2020 Budget Proposal Cuts $1.5 Trillion With Medicaid Eligibility Scrutiny

March 11, 2019

President Donald Trump’s 2020 budget, released Monday (March 11), would cut $1.5 trillion from Medicaid over the next decade by proposing mandatory work requirements nationwide, repealing Medicaid expansion and proposing block grants or per-capita caps for states. The proposal also would put more scrutiny on beneficiaries based on their assets and increase eligibility checks.

The proposal again supports the Graham-Cassidy-Heller-Johnson legislation which would repeal Medicaid expansion and have states choose between a per-capita cap or a block grant program. The budget proposes to add a $1.2 trillion block grant program starting in 2021. In a statement, Rick Pollack, president and CEO of the American Hospital Association, pointed to this part of the proposal as cause for serious concern.

Last week, at a Senate Finance Committee hearing on nursing homes, ranking Democrat Ron Wyden (OR) said he anticipated the budget would contain a “draconian attack on Medicaid” and pledged to fight cuts to the program.

The White House on Monday proposed uniform work requirements nationwide for federally funded public assistance programs, including Medicaid and Temporary Assistance for Needy Families (TANF), which would cut $130.4 billion over 10 years. This comes after several states have already obtained waivers to implement Medicaid work requirement programs. Arkansas is the only state that has begun requiring Medicaid beneficiaries to report hours.

In a government reorganization proposal last June, the White House proposed to implement uniform work requirements under a federal task force and to align SNAP and other federally funded nutrition programs with TANF, programs CMS has encouraged states to use as models when designing their Medicaid work requirement waivers. However, experts at the time argued that setting up a federal work requirements task force would preempt states’ authority, contrary to CMS’ call to tailor work requirement waivers to states’ individual needs.

Some parts of the proposal come directly from last year’s proposed budget, including reversing a provision in the Affordable Care Act (ACA) that eliminated asset tests, which were used by states to determine Medicaid eligibility by weighing an individual’s assets, including cars and savings accounts, for children and able-bodied adults. The ACA severely limited the scope of asset tests under the Modified Adjustment Gross Income (MAGI). The White House proposes to cut $2.1 billion over 10 years by allowing states to again apply asset tests to able-bodied adults. It also would allow states to use asset tests on those receiving long-term care.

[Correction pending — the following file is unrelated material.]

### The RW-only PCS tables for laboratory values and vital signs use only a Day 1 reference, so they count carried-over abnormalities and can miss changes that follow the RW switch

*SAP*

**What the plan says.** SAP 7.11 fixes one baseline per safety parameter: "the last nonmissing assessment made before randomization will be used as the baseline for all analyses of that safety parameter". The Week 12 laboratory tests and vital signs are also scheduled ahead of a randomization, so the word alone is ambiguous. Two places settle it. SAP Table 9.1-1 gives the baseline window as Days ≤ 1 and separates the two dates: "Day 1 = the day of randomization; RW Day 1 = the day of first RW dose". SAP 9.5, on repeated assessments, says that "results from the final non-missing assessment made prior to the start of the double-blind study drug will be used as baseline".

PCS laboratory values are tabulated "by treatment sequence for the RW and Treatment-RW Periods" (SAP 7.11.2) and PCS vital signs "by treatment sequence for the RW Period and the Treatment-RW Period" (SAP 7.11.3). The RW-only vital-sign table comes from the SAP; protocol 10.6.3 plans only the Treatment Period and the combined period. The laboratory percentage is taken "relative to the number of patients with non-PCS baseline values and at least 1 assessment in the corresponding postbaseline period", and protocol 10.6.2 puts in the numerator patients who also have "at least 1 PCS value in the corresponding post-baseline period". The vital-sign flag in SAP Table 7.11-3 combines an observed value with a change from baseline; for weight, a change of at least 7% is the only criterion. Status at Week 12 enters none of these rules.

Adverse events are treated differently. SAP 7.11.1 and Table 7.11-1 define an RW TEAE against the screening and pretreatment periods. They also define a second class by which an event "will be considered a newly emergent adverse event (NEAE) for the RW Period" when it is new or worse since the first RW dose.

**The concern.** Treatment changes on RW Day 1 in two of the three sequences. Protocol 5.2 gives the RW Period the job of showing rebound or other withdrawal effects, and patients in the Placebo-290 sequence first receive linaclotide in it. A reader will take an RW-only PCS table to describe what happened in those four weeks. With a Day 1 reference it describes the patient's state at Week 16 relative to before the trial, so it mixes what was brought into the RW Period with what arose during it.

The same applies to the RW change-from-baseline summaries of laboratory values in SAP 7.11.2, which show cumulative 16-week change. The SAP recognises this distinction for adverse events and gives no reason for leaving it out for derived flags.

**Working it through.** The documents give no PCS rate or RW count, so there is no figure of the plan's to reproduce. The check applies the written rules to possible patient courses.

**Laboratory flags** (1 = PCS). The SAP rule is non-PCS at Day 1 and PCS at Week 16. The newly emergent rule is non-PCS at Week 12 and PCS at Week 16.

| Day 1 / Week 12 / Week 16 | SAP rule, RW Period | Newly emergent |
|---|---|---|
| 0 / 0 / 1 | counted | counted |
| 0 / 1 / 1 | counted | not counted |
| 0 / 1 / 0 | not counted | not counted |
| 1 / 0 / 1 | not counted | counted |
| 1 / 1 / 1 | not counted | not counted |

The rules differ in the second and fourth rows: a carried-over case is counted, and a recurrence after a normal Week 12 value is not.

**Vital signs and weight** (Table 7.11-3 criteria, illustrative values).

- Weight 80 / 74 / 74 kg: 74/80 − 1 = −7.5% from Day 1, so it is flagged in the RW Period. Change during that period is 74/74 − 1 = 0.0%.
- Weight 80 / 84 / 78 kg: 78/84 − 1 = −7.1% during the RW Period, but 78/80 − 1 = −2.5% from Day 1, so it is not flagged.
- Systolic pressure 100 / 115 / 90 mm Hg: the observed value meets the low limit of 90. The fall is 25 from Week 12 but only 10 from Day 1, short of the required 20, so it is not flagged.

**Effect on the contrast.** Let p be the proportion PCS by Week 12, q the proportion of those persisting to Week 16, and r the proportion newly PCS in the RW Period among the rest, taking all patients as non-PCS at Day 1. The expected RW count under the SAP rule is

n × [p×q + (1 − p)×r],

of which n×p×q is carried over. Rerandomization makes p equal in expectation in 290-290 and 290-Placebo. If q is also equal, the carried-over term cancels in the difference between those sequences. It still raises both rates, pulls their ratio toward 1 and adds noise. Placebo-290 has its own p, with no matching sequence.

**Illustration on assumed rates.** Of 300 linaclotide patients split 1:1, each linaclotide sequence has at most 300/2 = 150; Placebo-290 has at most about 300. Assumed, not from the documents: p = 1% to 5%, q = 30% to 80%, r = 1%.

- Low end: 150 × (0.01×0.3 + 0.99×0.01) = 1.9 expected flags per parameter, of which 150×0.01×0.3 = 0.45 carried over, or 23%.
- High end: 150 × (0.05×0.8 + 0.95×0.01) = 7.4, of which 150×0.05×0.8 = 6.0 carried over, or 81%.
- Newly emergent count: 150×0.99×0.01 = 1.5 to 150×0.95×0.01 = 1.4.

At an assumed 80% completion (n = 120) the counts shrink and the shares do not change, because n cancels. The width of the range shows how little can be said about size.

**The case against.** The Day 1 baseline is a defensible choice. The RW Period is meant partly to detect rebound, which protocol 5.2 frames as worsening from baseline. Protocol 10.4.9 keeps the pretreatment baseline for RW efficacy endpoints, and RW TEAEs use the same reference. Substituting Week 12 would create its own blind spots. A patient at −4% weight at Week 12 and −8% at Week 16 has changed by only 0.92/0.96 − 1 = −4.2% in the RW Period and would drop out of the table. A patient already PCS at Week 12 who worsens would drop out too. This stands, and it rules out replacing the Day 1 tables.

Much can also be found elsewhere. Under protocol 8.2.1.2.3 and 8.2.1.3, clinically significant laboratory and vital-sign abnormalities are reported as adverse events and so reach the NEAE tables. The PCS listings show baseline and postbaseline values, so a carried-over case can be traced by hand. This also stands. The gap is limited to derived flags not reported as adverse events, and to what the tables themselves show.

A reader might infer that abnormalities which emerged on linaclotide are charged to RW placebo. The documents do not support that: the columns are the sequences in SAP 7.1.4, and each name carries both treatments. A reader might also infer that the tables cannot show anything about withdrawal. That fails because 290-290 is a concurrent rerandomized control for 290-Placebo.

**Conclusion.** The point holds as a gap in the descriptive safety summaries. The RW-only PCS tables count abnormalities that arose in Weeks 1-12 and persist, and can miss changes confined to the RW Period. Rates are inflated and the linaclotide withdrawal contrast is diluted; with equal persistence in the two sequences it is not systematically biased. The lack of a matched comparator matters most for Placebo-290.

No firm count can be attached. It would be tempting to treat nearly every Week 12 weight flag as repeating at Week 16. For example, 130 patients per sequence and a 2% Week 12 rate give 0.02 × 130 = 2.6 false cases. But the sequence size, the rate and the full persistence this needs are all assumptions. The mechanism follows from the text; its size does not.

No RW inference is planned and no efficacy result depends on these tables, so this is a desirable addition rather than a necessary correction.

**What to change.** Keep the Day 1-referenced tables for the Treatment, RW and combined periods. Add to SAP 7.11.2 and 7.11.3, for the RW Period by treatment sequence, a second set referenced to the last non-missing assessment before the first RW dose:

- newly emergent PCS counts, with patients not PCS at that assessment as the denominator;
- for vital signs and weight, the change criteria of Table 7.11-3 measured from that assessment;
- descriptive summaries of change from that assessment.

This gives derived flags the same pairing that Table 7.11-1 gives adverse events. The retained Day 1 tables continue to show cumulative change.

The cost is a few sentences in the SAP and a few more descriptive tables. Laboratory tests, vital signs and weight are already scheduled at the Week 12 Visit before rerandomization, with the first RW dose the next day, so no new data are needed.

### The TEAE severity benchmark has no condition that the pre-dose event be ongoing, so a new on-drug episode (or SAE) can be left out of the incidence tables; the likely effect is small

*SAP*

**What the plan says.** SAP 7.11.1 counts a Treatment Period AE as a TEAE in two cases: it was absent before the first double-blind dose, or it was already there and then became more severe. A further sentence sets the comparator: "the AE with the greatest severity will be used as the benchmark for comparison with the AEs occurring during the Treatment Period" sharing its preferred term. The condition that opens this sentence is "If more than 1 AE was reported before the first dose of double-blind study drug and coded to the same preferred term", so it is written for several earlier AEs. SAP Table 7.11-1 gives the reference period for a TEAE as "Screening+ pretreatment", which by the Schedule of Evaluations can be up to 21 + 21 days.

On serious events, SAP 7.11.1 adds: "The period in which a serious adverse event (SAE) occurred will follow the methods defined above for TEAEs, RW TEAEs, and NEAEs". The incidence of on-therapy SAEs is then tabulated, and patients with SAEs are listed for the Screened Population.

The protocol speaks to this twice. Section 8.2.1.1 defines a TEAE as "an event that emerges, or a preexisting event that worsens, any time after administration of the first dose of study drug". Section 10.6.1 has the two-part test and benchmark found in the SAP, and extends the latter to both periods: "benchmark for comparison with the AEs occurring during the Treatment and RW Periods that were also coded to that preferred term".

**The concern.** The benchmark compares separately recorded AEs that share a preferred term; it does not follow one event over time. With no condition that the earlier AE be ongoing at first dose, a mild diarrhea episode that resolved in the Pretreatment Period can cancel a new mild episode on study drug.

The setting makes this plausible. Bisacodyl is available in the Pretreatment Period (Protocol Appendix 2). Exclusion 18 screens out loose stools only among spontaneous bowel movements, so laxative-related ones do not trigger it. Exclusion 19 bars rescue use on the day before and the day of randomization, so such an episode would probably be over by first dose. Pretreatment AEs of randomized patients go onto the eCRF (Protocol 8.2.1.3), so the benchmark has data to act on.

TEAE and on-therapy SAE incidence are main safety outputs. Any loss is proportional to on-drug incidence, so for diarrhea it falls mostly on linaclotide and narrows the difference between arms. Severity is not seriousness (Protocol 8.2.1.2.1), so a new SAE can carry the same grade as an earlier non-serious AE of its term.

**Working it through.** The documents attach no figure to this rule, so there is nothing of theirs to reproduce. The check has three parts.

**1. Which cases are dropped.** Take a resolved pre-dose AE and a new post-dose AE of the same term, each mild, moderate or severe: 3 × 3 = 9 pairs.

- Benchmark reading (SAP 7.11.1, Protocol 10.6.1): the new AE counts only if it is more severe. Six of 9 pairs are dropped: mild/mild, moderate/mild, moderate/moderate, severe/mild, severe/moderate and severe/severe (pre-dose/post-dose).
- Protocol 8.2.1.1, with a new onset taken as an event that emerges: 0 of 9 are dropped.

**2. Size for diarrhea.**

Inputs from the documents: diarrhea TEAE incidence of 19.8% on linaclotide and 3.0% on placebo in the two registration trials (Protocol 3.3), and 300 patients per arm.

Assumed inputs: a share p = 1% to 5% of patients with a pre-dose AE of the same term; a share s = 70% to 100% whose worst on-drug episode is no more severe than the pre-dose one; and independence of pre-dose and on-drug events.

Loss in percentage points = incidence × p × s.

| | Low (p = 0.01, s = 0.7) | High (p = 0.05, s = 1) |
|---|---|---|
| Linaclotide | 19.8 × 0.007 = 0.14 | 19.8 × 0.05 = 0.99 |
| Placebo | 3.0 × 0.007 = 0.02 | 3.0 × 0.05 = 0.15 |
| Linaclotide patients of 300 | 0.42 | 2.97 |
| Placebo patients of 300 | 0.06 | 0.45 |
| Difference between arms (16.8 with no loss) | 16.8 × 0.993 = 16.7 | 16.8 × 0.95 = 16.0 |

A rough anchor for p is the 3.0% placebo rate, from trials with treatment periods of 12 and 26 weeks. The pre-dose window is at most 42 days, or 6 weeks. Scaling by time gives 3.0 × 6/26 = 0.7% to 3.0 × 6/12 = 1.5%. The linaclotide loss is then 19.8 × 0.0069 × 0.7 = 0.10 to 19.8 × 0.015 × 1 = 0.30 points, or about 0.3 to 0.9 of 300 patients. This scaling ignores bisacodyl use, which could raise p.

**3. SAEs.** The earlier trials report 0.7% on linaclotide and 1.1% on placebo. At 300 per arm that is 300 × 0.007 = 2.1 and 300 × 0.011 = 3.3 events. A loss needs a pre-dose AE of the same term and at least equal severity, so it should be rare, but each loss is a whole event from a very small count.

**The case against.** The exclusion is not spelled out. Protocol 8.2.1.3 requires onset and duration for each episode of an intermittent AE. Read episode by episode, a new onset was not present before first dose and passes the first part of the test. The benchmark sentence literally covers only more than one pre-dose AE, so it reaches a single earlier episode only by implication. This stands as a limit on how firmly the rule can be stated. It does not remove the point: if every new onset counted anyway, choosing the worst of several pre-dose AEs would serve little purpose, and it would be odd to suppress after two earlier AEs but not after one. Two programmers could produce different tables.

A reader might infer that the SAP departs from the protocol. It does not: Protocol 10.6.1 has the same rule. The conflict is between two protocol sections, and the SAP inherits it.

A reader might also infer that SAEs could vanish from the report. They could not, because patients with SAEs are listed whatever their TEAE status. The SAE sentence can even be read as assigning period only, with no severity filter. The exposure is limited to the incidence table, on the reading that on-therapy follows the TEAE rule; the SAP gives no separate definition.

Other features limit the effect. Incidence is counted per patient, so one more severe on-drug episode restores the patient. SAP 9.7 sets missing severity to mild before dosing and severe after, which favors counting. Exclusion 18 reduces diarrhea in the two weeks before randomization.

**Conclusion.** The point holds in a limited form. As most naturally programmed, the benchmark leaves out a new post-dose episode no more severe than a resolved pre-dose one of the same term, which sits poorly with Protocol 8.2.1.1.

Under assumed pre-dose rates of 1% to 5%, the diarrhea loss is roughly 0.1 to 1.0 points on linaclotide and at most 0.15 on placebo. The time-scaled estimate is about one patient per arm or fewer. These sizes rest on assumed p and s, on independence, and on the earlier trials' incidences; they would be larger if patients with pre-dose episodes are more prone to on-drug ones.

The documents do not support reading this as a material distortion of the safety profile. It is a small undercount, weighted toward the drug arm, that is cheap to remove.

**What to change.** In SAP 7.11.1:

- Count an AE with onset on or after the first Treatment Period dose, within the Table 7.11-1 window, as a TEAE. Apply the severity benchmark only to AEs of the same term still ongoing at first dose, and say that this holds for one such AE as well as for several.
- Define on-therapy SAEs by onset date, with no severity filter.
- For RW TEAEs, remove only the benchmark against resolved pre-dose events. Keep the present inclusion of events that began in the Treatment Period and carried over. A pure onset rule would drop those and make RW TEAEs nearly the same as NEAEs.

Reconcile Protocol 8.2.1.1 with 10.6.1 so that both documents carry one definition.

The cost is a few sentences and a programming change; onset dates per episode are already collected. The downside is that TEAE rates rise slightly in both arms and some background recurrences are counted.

The proposal would cut $4.6 billion over 10 years by allowing states to conduct more frequent eligibility checks based on MAGI, beyond just an annual check.

Another proposal from last year that reappears in this budget would cut $2.3 billion over 10 years by preventing beneficiaries who cannot provide proof of citizenship or immigration status from receiving federal funding for medical assistance at the time of enrollment. States would still be able to provide opportunity periods when individuals enroll for federal benefits to provide those documents, but they would be unable to receive medical assistance.

States would no longer be able to apply higher home equity limits under the proposal for Medicaid beneficiaries; Instead, the federal limit would be uniformly applied to focus “long-term care coverage on lower-income individuals without significant assets that could be liquidated to cover their long-term care,” the HHS budget in brief says, cutting $6.7 billion in 10 years.

HHS also would streamline appeals notification requirements for those dually enrolled in Medicare and Medicaid. States would also meet the Medicaid requirement for fair hearings in appeal cases if the case has already been adjudicated by another state agency or HHS.

Meanwhile, the proposal would add $245 million over 10 years to give states the ability to provide Medicaid coverage for one year for post-partum women with substance abuse disorders.

The proposal also would allow CMS to partner with states to ensure recovery of improper Medicaid payments. This comes shortly after the Republican chairs of the Senate Finance Committee and health subcommittee admonished CMS for failing to recoup improper Medicaid-eligibility payments, citing large numbers of improper beneficiary enrollments in Medicaid across several states.

Jerry Vitti, CEO of Healthcare Financial, Inc., called the Medicaid eligibility provisions egregious and said he has concerns about the asset tests. Under the tests, he said, Medicaid beneficiaries might have to sell their vehicles, for example, to quality for the program, which would then render them unable to get transportation to work to fulfill work requirement hours. -- Chelsea Cirruzzo (ccirruzzo@iwpnews.com)